There appears to be a severe thunderstorm watch — for this evening — just to our north. I don't know that I believe that part of the forecast. I mean, I can see the yellow quadrahedron or whatever those things are called — rhombus? trapezoid? Help, Mrs. Habersetzer, of North Springs High School 9th grade geometry — and there are indeed storms forming in the mountains, but I'm not sure anything will hang together enough to make it all the way out here onto the flats. The plains. Still, though, friends and fans of weather, the light was different today, that part of it I could see from my window, anyway, a little gauzier, more like something might eventually happen. I'm ready. Give me a midnight storm one night this week. Something to go with morning coffee. Doesn't matter. Just let's break this heat wave, and all this dry. It is 10 June 2008 and we have not seen rain this month. Reporting live from 27408, this is your intrepid reporter with your local forecast.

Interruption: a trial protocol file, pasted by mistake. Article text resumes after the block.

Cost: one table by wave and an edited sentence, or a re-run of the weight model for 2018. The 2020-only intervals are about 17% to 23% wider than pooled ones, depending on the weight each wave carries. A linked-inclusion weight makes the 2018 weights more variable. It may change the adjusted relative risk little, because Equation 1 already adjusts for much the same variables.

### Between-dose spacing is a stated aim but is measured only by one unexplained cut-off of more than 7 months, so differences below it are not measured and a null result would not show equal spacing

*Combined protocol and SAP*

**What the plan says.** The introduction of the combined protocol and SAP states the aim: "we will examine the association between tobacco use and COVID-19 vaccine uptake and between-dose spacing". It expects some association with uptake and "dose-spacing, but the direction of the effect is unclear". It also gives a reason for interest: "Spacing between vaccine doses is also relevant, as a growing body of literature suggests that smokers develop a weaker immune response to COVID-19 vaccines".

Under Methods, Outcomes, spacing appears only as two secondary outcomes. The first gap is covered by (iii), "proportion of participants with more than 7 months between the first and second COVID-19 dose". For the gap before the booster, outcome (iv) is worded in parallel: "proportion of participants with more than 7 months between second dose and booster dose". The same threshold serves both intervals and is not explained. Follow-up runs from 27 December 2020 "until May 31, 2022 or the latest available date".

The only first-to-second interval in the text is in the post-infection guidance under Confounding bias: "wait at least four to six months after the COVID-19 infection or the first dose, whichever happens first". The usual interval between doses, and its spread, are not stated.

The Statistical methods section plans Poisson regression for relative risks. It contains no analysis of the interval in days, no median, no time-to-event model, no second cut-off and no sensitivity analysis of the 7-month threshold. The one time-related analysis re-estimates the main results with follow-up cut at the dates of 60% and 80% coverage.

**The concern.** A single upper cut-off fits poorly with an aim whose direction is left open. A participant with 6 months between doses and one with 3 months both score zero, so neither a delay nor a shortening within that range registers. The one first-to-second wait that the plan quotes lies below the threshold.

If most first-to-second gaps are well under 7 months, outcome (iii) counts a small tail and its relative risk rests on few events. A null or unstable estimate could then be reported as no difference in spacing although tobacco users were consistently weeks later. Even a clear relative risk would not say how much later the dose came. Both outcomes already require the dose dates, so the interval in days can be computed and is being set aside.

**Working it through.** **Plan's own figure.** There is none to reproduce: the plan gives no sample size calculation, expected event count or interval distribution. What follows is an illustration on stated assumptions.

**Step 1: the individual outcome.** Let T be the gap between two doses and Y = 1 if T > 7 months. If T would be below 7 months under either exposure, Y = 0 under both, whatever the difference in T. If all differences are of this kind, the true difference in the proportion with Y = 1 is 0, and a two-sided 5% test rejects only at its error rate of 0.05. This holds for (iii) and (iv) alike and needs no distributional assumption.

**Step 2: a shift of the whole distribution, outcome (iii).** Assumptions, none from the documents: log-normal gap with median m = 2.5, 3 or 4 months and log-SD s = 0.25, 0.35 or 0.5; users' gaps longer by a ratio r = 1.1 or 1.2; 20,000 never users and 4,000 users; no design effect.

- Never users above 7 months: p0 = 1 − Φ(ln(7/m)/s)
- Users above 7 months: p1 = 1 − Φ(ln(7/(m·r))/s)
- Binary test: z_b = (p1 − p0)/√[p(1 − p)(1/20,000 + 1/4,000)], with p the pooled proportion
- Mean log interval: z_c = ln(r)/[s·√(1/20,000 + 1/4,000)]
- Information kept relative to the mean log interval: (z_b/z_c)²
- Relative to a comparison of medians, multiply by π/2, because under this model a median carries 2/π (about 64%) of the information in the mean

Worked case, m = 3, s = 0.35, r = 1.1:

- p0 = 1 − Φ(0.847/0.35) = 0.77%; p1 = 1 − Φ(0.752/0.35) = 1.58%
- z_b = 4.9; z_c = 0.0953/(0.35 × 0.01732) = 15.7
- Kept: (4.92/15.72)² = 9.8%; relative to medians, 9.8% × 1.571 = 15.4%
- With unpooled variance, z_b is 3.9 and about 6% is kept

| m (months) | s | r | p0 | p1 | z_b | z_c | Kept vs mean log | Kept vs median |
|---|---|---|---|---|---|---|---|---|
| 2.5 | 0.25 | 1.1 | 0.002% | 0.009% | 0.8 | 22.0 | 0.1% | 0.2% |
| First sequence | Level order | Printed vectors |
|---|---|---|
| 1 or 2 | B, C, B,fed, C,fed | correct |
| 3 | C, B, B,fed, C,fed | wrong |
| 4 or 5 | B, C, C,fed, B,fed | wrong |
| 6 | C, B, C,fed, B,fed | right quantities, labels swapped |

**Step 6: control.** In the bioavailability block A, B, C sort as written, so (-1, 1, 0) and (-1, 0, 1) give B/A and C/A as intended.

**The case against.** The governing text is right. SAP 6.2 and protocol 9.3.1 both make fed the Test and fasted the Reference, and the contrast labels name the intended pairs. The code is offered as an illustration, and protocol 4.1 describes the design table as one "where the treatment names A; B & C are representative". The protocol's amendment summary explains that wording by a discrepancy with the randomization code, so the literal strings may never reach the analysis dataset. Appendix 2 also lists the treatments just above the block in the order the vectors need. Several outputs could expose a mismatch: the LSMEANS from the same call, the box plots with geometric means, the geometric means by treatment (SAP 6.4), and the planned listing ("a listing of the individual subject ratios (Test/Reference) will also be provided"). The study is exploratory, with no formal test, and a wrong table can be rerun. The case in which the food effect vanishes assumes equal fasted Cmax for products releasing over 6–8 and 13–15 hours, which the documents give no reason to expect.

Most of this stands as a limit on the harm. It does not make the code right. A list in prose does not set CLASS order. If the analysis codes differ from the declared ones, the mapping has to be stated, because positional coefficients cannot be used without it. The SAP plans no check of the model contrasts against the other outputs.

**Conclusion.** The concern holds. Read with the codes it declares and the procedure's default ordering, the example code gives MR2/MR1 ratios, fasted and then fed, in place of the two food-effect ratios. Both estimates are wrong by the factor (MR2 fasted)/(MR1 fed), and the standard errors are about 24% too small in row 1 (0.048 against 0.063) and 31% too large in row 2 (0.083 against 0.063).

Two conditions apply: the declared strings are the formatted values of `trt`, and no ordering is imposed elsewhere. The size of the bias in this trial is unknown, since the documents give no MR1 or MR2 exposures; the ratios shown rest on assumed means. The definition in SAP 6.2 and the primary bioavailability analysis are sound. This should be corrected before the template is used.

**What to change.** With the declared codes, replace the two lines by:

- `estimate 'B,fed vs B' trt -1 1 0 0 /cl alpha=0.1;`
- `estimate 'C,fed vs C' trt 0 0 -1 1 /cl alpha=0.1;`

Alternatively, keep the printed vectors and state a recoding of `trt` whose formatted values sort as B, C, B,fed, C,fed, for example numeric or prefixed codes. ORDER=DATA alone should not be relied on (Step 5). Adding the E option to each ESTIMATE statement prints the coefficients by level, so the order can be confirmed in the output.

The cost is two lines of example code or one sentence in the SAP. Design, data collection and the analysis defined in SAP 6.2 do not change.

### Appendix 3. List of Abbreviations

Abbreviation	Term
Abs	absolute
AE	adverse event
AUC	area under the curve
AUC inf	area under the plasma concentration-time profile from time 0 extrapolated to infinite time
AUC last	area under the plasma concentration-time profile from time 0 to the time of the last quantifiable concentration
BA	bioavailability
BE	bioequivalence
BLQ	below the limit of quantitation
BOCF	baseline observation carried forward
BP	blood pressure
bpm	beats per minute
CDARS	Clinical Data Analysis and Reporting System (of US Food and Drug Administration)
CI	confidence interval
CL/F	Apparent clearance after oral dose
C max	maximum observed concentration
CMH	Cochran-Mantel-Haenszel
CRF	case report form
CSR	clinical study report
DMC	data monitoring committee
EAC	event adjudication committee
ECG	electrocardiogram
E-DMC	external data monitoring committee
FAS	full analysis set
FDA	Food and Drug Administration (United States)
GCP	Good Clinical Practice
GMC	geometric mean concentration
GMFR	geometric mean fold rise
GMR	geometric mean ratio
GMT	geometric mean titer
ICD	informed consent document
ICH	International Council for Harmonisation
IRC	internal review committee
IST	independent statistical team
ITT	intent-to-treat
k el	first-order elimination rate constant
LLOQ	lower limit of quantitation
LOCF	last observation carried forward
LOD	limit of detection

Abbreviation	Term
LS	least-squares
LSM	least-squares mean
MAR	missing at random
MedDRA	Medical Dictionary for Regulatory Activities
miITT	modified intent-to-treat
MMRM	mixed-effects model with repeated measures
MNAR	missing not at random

Monday, June 9, 2008

Still Hot.

8:30 pm. 86 degrees on the screen porch. The heat on us today like some bowl turned upside down. Salad tonight half because it's good and half because the hot has got those things looking like they want to bolt, no matter if we're eating them as baby leaves or not. The spinach is about to give out. 100 degrees is not for spinach. Speaking of those hundred degrees, I don't think we ever quite made it there, as forecast, though it didn't make too terribly much difference. I'll give us 98 or 99 on the Weatherdeck. There hasn't been one time in several days where for even a moment there was any kind of real relief on the breeze, in the shade. The news of late has us sharing the wealth: today Philadelphia closed its schools at lunch, sent the kids home. Yesterday it was 101 in Athens, GA. And if you're not getting our heat, then more than likely you're getting 50- and 100-year floods. Tornadoes. They're canoeing down 4th Street in Bloomington, IN, my brother reports. Our continent might be trying to crack itself open, too.